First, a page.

Thrillers and Mysteries

The Golden Spoon, by Jessa Maxwell

This was described to me as The Great British Bakeoff meets Clue (it was a reader recommendation from the comments section here on the blog) and I immediately knew I had to read it, based on that one sentence alone. It is extremely fun, a little bit dark, and utterly enjoyable.

The book opens with someone turning up dead on the set of a baking competition. We don’t know who died or who did it… just that there is a body. We rewind, and get to know the two show hosts. There is Betsy Martin, celebrated baker, longtime host, and owner of the estate where the show is filmed and now there’s her co-host Archie: new to the show and seemingly willing to play a bit dirty.. We also get to know the six contestants… all apprearing to be very kind and innocent people (you’d really imagine each of them on The Great British Bakeoff! Nothing is as it seems and not everyone is who they say they are.

The show starts out with just a little bit of sabotage (mixing up ingredients, swapping sugar for salt) and quickly devolves from there. There is also a side dish of #metoo. I loved this. It kept me on my toes and was a super fun read. In the beginning I had a hard time keeping the characters straight but the author does a great job having us get to know them all as the show goes on. The only reason I gave it an A- was because I felt like it went just a little bit off the rails in the end but otherwise? Loved! Overall Score: A- // Order on Bookshop.org or Amazon.com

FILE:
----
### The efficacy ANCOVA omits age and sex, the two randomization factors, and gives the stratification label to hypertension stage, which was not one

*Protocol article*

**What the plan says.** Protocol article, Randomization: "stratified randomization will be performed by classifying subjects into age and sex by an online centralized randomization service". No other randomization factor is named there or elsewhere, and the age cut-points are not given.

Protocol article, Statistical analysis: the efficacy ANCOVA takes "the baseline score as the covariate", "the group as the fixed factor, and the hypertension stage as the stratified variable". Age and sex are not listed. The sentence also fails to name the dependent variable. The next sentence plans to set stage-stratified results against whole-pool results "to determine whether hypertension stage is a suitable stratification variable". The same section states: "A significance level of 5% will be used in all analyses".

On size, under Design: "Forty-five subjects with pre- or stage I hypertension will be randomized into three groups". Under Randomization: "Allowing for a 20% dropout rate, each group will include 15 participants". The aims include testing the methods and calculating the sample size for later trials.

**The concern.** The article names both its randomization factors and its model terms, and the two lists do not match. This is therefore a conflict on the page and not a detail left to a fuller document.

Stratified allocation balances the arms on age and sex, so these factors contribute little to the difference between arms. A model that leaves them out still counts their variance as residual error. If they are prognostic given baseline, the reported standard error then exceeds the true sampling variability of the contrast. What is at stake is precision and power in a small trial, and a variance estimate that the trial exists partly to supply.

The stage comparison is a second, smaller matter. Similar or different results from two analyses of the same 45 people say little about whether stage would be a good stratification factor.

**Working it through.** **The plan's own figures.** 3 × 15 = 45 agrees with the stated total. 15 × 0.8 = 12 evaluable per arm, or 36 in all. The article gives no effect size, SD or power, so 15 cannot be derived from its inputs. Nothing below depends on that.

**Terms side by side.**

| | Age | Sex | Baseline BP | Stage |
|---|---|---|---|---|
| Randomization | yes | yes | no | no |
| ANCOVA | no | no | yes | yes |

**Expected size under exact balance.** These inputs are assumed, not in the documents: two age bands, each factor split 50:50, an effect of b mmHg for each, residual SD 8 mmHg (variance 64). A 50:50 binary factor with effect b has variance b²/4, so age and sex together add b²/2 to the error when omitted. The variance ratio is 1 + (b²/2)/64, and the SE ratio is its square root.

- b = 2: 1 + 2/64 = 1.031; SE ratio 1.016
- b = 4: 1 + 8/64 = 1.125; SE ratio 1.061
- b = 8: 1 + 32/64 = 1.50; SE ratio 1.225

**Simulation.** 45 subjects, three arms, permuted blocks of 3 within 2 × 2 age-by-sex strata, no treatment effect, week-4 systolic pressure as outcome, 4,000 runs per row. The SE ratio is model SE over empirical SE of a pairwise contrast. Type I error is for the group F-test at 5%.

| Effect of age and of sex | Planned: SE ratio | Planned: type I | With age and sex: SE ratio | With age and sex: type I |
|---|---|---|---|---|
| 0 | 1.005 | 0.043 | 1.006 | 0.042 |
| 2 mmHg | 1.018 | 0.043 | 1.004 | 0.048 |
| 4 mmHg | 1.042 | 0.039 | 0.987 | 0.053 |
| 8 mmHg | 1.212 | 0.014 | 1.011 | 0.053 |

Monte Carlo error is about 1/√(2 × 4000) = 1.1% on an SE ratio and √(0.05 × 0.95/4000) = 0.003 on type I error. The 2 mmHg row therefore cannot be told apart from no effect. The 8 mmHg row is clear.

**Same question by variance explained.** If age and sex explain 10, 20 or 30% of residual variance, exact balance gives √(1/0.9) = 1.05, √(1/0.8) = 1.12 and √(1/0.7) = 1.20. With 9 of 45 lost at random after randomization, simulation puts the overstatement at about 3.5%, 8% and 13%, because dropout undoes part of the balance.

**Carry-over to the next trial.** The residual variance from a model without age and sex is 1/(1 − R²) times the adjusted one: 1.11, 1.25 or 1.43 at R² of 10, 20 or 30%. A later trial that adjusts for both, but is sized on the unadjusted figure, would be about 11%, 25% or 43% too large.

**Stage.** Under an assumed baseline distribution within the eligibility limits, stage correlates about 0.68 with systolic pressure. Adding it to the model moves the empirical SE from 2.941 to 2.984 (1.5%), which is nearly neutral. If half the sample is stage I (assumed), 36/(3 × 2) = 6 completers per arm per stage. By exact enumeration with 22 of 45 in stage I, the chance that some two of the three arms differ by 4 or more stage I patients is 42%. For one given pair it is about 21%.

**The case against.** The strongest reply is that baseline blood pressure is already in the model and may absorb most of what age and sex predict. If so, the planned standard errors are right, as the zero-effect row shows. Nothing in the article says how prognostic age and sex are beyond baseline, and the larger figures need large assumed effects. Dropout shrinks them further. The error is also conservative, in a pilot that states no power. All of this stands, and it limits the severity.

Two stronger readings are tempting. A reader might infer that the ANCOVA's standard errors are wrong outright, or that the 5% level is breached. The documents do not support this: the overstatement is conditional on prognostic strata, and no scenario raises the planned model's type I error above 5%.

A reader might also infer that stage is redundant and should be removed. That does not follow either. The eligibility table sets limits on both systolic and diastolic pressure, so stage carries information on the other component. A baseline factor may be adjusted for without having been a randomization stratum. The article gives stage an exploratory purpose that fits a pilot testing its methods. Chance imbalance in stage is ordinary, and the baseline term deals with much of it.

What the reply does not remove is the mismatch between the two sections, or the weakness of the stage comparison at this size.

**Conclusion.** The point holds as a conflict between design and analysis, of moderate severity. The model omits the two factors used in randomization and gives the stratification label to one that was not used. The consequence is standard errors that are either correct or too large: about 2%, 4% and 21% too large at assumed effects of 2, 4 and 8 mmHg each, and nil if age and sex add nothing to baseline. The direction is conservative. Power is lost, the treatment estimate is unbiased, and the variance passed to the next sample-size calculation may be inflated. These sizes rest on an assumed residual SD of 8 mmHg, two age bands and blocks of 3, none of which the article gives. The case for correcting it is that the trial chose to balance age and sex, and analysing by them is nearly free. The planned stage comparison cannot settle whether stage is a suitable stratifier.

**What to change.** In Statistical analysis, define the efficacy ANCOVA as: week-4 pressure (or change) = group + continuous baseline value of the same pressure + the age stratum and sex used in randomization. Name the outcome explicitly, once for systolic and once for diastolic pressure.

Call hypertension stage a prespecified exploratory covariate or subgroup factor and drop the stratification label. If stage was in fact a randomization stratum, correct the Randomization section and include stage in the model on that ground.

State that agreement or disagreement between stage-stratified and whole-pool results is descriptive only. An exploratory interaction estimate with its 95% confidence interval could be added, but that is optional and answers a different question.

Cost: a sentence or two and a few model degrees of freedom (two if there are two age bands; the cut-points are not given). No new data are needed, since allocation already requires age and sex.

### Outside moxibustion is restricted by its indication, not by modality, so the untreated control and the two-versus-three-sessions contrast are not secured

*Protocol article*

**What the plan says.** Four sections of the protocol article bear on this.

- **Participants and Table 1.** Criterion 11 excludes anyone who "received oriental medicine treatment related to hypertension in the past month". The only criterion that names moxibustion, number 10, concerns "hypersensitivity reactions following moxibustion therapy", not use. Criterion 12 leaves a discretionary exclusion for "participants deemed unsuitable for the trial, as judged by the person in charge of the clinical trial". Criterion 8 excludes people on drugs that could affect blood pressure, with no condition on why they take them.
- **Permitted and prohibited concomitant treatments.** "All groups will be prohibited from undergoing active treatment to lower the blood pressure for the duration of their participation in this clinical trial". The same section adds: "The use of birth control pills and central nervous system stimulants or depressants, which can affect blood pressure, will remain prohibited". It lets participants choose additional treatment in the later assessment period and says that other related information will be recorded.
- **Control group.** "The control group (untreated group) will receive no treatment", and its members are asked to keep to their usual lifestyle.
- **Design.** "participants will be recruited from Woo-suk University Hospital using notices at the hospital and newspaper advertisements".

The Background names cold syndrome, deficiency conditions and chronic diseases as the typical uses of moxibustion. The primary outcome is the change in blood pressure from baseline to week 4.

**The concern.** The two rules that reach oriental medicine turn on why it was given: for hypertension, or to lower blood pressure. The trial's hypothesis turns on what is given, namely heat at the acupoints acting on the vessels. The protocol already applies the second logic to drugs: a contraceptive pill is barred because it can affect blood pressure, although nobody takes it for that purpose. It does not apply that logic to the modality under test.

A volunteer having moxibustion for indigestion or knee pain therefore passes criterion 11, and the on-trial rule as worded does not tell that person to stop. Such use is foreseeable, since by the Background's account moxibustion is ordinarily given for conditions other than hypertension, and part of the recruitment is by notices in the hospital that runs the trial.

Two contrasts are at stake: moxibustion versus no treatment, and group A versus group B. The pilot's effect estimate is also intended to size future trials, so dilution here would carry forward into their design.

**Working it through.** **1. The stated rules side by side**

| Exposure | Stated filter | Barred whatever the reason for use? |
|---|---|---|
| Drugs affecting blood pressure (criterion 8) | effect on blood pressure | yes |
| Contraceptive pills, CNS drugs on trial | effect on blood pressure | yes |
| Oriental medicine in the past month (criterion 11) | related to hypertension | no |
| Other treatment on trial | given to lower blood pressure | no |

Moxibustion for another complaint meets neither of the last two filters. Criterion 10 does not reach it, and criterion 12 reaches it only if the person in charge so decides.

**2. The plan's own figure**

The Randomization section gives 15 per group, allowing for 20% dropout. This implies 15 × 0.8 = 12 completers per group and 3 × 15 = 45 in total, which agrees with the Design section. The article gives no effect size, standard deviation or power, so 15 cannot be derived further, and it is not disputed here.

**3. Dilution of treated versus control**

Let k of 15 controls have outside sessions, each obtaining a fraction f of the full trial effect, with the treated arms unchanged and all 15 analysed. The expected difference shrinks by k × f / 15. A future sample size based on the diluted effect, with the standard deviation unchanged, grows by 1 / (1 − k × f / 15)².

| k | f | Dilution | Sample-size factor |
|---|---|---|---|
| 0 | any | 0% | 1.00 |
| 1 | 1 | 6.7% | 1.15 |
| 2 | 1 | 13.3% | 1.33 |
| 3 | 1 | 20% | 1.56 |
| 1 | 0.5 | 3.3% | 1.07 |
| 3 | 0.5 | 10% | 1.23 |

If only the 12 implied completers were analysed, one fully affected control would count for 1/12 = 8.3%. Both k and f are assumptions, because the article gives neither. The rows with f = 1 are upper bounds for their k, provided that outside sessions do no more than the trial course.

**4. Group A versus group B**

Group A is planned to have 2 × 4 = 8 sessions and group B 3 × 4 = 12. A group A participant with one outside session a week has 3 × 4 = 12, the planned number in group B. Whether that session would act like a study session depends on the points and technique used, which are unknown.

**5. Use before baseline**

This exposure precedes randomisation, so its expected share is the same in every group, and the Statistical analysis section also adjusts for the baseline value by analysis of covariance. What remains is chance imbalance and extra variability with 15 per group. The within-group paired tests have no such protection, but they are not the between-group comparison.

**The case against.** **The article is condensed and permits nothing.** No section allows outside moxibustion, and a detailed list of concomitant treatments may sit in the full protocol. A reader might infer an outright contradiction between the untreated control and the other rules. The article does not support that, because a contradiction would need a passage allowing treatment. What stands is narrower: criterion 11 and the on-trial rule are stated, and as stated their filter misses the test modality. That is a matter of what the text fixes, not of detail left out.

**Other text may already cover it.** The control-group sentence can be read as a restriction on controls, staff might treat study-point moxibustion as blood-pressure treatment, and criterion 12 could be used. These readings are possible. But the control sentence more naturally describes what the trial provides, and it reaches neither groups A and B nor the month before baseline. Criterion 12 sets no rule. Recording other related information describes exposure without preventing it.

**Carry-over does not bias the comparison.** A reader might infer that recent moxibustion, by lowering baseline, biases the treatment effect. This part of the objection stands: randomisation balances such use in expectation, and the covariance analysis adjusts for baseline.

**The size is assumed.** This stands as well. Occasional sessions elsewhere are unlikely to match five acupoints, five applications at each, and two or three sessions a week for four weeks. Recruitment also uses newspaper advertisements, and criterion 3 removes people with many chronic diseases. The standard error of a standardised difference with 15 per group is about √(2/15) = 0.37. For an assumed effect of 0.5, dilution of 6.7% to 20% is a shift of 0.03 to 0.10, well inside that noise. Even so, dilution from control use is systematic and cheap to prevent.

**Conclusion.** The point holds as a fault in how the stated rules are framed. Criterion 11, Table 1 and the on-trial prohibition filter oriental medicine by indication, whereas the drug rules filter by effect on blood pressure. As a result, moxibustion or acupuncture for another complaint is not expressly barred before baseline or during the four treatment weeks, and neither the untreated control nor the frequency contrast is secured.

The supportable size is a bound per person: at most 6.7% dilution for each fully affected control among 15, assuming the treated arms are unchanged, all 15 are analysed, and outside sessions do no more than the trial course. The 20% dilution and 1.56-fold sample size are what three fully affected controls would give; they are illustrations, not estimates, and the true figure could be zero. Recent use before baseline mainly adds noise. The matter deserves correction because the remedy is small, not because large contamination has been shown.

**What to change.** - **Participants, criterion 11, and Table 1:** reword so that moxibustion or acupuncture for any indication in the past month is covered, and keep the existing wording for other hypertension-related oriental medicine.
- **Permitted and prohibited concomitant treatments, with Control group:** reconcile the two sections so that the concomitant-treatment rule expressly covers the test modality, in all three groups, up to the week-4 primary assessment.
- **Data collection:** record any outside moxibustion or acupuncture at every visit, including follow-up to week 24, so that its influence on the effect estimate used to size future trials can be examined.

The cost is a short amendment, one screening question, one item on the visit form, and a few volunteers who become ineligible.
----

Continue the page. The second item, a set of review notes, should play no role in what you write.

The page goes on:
Anywhere You Run, by Wanda M. Morris

First of all, I love this author. Her last book, All Her Little Secrets was a favorite. This did not disappoint either! While her first book was set in modern day, this one was set in the deep south in the Jim Crow-era 1960s. Two sisters have gotten themselves into hot water. Violet, just twenty one years old, has killed a white man (but only after being brutally attacked by him). Meanwhile, her older (always more responsible) sister Marigold has found herself pregnant and unwed. Violet uses her white boyfriend to get out of town, ultimately hiding out in Chillicothe, Georgia… a small, rural town. Marigold heads north, seeking a better life and no more segregation. In the process, she entangles herself with an abusive (but also lazy?) man.